Calf pneumonia is a major problem in dairy and beef herds. It is a multifactorial disease and the most common post-mortem diagnosis in calves between one to five months of age.
Infectious agents involved include Mannheimia haemolytica, Haemophilus Somnus, Infectious Bovine Rhinotracheitis (IBR), bovine Respiratory Syncytial Virus (RSV), and Parainfluenza III Virus (PI3), along with many other bacteria and mycoplasma species and viruses.
Environmental factors include low environmental temperatures and high humidity and poor ventilation and also direct draughts onto calves themselves. The relationship between season and outbreaks may also be related to management practices including calving patterns and mixing of different ages of calves.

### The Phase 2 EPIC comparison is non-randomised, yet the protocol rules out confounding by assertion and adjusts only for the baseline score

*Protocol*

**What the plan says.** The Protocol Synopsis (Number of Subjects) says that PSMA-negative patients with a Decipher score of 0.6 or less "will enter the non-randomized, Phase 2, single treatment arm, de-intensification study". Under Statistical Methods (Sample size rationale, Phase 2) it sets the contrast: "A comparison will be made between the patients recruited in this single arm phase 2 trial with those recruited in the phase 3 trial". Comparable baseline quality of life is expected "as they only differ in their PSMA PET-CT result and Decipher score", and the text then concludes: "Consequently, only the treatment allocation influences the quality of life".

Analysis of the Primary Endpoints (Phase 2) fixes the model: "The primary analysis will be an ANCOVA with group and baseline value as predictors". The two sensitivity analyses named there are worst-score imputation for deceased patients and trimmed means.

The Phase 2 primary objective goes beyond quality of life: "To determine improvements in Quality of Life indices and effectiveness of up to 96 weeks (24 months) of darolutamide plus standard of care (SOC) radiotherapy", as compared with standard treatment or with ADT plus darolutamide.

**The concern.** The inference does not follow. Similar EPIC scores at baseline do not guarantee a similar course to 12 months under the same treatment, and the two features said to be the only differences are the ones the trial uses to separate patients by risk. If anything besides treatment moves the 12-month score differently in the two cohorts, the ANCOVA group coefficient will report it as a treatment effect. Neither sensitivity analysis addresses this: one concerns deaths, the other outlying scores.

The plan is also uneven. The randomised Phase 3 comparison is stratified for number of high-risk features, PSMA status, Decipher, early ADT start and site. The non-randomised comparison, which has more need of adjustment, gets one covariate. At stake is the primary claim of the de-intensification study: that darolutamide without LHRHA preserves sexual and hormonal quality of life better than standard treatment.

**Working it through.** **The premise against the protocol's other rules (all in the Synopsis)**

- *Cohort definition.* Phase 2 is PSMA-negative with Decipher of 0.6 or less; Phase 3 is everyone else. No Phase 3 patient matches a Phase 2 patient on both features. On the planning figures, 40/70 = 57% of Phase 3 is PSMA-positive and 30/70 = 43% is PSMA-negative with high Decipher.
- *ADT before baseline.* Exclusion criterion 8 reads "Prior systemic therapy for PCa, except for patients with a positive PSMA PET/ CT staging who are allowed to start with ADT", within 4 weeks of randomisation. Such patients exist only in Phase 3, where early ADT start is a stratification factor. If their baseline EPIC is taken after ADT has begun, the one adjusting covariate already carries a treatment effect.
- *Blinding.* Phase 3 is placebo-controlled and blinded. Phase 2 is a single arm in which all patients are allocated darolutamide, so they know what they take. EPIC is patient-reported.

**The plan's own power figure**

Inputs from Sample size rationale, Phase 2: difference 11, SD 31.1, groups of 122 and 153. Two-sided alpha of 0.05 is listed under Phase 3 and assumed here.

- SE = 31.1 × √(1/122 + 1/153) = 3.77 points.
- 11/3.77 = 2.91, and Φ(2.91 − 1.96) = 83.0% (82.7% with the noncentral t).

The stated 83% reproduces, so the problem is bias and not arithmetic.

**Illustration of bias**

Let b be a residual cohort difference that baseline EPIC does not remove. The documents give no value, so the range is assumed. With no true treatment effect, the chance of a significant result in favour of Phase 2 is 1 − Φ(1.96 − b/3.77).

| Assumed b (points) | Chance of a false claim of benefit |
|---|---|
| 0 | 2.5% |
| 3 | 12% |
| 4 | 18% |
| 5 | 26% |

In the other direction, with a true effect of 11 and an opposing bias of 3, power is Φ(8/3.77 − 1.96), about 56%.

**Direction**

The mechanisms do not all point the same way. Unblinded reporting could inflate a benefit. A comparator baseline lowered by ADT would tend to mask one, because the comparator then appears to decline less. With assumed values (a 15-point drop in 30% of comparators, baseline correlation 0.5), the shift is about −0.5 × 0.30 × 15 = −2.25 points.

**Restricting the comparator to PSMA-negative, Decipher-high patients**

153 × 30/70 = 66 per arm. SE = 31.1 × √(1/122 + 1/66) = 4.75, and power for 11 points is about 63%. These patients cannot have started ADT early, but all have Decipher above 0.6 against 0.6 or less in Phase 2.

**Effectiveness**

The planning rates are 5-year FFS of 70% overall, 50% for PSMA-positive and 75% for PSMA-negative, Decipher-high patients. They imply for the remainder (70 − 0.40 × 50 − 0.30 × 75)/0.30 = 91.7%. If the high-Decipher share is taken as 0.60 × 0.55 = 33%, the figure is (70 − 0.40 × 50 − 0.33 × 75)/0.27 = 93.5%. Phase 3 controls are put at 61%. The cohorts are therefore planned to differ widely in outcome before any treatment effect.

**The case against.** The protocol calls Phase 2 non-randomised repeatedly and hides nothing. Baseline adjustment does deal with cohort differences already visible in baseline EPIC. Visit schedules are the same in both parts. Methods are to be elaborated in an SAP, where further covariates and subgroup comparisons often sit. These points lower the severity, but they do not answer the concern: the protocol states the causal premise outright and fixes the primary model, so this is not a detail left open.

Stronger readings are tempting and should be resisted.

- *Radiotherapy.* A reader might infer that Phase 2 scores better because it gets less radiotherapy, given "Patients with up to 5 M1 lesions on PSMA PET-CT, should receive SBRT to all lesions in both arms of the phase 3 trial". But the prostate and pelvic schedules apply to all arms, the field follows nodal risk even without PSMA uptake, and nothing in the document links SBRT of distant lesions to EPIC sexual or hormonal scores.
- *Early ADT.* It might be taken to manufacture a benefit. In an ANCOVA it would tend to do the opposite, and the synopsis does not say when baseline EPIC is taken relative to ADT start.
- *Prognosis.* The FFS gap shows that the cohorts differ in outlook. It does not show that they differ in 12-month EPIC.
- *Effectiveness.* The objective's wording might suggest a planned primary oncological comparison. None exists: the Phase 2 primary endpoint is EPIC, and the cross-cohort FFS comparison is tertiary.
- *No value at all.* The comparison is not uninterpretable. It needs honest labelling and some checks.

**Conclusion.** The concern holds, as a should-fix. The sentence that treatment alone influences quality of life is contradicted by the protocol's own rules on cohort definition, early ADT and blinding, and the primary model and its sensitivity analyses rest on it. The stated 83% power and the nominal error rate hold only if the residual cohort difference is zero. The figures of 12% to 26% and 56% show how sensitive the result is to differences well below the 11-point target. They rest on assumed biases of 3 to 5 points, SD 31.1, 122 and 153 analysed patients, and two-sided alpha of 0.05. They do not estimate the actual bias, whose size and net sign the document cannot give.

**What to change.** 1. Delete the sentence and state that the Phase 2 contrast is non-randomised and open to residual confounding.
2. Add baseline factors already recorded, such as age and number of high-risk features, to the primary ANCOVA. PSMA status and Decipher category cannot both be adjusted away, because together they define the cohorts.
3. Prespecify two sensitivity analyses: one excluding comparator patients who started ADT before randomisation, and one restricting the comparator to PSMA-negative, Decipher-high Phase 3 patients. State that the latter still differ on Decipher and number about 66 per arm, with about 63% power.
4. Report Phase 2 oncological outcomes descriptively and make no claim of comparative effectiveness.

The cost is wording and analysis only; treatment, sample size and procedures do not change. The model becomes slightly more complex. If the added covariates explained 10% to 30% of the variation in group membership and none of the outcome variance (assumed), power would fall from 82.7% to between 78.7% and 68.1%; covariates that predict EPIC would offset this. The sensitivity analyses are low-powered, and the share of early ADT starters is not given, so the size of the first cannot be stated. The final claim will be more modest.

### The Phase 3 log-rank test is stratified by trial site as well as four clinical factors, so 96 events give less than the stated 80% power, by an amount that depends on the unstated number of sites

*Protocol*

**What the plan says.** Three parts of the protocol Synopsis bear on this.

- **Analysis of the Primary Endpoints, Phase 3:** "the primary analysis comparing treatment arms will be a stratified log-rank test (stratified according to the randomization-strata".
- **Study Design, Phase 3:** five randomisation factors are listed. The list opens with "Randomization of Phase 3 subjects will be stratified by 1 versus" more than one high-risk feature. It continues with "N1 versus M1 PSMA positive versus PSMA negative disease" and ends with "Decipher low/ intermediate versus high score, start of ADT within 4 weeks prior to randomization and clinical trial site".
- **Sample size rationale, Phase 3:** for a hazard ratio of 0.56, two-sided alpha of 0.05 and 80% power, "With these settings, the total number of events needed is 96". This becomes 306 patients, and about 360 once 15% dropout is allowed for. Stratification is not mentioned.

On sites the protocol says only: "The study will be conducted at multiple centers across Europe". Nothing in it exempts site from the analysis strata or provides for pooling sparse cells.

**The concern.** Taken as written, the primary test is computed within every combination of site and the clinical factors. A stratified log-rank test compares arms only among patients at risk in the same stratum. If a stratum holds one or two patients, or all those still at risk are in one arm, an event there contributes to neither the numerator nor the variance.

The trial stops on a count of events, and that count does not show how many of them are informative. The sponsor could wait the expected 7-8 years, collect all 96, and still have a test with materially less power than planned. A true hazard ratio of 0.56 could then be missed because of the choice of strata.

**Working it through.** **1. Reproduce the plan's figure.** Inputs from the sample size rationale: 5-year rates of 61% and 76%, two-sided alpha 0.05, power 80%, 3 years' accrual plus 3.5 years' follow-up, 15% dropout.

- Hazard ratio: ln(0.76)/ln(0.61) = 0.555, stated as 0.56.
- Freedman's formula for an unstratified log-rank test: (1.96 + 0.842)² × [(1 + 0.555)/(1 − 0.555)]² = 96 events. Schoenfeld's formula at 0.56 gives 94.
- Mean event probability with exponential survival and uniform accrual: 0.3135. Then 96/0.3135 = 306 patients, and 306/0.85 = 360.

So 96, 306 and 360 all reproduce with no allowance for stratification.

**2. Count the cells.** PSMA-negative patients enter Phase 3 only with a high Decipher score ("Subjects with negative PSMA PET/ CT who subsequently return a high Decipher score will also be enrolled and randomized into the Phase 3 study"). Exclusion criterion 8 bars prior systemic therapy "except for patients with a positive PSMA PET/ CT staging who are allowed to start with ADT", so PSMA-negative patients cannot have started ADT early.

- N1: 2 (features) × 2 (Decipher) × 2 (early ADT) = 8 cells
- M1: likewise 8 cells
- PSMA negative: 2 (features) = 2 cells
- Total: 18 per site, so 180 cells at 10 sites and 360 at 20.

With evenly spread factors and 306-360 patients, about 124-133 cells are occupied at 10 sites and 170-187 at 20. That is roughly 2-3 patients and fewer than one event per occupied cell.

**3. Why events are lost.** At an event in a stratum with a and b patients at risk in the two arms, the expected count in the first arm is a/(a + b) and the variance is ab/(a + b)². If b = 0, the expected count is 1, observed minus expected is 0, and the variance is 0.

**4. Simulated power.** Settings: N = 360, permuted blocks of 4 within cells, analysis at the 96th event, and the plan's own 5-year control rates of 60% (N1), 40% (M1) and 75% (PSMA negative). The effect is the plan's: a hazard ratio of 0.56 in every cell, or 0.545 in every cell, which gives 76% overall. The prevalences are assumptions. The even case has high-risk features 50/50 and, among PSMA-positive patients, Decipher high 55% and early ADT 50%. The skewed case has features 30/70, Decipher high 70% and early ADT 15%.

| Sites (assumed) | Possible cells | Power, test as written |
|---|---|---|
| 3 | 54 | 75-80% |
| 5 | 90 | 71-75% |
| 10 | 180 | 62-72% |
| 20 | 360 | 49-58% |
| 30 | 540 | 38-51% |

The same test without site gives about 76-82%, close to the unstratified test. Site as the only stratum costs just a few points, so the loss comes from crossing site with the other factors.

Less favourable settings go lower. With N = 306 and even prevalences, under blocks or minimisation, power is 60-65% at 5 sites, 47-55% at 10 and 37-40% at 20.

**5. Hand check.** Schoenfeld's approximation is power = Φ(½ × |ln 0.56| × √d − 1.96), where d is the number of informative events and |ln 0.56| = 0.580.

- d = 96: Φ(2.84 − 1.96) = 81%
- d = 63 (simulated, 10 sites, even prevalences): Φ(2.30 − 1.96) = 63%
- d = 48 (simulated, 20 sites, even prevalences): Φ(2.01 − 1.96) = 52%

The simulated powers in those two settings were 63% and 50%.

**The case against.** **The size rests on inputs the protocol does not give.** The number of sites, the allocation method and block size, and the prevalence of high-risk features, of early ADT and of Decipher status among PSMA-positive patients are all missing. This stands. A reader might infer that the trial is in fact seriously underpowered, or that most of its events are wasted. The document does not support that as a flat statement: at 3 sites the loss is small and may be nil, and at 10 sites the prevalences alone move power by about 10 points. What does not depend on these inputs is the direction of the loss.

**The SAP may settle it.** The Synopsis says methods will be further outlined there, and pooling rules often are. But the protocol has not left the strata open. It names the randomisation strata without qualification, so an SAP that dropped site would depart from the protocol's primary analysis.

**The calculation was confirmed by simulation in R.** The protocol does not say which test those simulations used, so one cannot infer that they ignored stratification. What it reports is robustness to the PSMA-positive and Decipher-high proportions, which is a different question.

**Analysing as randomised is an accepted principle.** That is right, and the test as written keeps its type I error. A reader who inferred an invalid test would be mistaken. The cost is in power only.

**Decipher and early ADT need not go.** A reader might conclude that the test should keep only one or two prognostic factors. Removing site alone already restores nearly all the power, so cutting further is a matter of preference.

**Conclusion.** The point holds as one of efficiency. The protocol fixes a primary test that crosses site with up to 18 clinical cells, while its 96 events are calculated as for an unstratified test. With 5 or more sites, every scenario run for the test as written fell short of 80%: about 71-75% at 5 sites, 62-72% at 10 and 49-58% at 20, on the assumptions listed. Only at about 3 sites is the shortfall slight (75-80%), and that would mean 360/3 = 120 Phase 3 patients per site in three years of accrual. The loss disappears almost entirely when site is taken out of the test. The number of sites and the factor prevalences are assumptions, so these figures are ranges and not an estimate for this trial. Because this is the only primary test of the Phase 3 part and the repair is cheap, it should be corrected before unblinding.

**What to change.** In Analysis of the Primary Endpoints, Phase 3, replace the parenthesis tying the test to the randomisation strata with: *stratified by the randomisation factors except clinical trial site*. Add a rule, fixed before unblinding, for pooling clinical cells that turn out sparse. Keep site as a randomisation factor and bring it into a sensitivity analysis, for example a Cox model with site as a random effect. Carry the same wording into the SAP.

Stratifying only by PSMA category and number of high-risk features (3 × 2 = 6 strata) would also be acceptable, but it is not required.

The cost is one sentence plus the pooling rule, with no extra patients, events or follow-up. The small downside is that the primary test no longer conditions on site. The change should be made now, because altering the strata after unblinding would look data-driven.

There are two types of the disease, acute and chronic.
- Dull and depressed
- High temperature
- Raised breathing due to lung damage
- Nasal discharge
- Reduced food intake
- Chronic pneumonia is more gradual in onset with no distinct ill phase and the cow may appear to still eat well but may have a slight nasal discharge, sometimes with an increased respiratory rate and cough. Both forms of respiratory disease cause production losses as there is a reduction in live weight gain and there may be deaths in the acute syndrome.